Your only option if you want the space without shutting down and running parted on a live cd is to add a second partition to use up the free space, and mount it in a new directory. "/" won't be expanded to the new size, but the additional space will be available in your new filesystem mounted at say "/mnt/extra/".

 wpeckham 01-11-2012 11:15 AM

Correction

You do not have to jump through that particular hoop with EVERY OS, you can expand (but not shrink) some filesystem while they are mounted when running some operating systems. I am familiar with AIX from IBM. Those capabilities are ON THE WAY for several file system under Linux, but I cannot tell you that they are production ready today.

BTW: If you want to research a few interesting things: AIX uses JFS or JFS2 as the native FS. Linux capability will likely be based upon EXT4 on LVM volumes: that was closest when last I checked.

Alas, none of that helps the OP RIGHT NOW, but may be something to keep in mind for that next system build.

 gdejonge 01-11-2012 06:48 PM

Hi Sysmicuser.

Yes you can enlarge your mounted ext[234] filesystem while mounted. Checkout the tool resize2fs.

But remember as with all actions that make changes to your filesytem. Make sure you got a valid backup.

 Dark_Helmet 01-11-2012 07:08 PM

Quote:
 Originally Posted by gdejonge Yes you can enlarge your mounted ext[234] filesystem while mounted. Checkout the tool resize2fs.
That is not what the man page says.
Code:

RESIZE2FS(8)                                                                      RESIZE2FS(8) NAME       resize2fs - ext2/ext3/ext4 file system resizer SYNOPSIS       resize2fs [ -fFpPM ] [ -d debug-flags ] [ -S RAID-stride ] device [ size ] DESCRIPTION       The  resize2fs  program  will  resize ext2, ext3, or ext4 file systems.  It can be used to       enlarge or shrink an unmounted file system located on device.  If the filesystem is mounted,       it can be used to expand the size of the mounted filesystem, assuming the kernel supports       on-line resizing.  (As of this writing, the Linux 2.6 kernel supports on-line resize for       filesystems mounted using ext3 only.).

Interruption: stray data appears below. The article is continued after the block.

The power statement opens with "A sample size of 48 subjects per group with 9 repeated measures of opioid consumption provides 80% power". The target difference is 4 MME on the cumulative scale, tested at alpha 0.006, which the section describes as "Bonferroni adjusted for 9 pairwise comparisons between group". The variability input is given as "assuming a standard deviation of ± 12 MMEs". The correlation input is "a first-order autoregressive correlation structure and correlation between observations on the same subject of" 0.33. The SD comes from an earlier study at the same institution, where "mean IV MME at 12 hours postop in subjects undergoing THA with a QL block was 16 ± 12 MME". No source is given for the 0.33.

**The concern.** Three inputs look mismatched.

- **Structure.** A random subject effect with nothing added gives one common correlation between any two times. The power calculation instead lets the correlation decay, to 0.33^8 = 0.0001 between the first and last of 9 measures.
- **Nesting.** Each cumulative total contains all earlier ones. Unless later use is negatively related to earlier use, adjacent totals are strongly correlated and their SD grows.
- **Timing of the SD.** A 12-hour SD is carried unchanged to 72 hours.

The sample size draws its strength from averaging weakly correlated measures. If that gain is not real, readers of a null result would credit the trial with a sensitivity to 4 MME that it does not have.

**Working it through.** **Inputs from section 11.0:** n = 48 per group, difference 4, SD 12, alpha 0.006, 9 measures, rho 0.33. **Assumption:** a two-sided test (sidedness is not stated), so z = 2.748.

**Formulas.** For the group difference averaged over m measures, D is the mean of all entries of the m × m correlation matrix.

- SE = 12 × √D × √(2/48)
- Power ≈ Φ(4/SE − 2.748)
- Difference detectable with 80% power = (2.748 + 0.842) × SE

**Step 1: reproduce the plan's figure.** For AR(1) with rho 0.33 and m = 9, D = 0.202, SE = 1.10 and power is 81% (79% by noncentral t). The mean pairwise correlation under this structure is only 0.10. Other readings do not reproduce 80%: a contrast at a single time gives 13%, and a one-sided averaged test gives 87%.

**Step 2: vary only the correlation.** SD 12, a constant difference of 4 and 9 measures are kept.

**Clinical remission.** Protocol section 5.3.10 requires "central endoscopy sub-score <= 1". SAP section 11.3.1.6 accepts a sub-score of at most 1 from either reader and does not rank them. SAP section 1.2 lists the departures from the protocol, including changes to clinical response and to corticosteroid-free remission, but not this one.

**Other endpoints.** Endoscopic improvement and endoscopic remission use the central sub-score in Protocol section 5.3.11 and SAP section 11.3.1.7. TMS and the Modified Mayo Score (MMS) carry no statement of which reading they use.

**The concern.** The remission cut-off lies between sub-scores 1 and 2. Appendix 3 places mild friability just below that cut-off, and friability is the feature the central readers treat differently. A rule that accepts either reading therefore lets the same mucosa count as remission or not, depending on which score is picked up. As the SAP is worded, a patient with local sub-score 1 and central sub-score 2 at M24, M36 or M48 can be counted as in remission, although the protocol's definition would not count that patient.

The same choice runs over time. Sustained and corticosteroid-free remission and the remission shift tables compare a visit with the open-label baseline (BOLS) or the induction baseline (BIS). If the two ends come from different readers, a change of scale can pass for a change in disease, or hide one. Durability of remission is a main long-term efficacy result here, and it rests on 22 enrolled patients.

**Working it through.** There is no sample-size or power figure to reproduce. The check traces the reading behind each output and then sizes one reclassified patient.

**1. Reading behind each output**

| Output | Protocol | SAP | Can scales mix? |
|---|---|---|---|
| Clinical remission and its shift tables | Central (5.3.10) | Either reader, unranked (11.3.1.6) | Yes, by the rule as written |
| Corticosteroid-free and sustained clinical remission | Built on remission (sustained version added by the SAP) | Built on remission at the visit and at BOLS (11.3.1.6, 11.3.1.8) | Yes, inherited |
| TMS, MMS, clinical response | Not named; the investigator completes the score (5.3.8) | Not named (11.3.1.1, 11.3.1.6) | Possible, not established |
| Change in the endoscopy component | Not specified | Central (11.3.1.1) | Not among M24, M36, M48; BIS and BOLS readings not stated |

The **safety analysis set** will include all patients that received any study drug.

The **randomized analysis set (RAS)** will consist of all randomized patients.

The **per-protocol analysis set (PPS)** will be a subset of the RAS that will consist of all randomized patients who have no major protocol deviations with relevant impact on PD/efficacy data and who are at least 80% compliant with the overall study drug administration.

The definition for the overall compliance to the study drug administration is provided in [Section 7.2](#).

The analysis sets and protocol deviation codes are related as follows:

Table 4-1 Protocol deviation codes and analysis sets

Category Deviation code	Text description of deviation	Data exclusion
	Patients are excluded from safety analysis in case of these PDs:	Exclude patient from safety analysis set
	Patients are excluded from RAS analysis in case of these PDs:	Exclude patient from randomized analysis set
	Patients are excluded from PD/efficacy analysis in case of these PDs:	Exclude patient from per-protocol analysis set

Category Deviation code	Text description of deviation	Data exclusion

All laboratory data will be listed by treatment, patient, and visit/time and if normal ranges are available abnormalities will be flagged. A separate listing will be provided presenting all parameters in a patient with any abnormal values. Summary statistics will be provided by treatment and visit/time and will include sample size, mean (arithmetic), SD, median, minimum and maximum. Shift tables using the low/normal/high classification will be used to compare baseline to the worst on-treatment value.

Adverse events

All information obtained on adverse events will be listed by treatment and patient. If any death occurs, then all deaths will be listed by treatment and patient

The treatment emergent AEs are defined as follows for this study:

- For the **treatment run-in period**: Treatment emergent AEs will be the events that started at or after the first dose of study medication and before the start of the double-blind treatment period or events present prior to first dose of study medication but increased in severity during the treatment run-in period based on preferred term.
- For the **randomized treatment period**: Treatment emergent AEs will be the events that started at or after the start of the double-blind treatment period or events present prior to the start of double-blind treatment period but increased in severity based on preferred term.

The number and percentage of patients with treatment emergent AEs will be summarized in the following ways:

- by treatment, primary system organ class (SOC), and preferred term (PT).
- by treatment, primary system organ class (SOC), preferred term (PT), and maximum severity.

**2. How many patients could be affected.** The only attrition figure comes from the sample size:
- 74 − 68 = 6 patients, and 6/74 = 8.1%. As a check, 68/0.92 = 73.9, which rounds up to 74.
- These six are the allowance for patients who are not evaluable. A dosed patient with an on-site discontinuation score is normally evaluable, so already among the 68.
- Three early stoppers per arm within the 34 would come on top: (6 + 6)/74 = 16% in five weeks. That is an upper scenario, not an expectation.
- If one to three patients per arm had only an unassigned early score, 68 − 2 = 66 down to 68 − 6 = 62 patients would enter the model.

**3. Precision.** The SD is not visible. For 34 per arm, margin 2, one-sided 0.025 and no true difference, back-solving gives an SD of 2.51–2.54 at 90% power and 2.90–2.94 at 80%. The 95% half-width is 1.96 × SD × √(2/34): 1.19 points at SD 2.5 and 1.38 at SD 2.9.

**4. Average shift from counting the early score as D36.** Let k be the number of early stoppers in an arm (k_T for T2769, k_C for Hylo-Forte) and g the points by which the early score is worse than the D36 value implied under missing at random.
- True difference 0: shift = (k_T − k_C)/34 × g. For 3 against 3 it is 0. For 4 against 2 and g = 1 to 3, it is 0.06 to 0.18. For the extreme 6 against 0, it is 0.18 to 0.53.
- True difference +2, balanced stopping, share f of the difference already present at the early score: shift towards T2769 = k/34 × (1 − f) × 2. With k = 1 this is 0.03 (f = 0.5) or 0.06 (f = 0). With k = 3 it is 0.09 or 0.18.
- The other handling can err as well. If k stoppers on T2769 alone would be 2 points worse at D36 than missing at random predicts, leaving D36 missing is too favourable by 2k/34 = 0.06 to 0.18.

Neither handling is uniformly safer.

ext2 and ext4 cannot be expanded while mounted according to the man page. Only ext3 is supported and only with a 2.6 kernel.

While CentOS 6 most certainly uses a 2.6 kernel, we do not know what filesystem the OP is using.

Furthermore, the resize2fs man page goes on to state:
Code:

      The resize2fs program does not manipulate the size of partitions.  If you wish to       enlarge a filesystem, you must make sure you can expand the size of the underlying       partition first.  This can be done using fdisk(8) by deleting  the partition and       recreating it with a larger size or using lvextend(8), if you're using the logical volume       manager lvm(8).  When recreating the partition, make sure you create it with the same       starting disk cylinder as before!  Otherwise, the resize operation will certainly not work,       and you may lose your entire filesystem.  After running fdisk(8), run resize2fs to resize       the ext2 filesystem to use all of the space in the  newly  enlarged partition.
The OP must still expand the partition to make use of the newly available space. And I don't know of any utility that allows for mounted partition resizing.

 sysmicuser 03-14-2012 08:33 AM

Thanks Guys for all your help.

I am closing this thread as SOLVED.

Cheers.
sysmicuser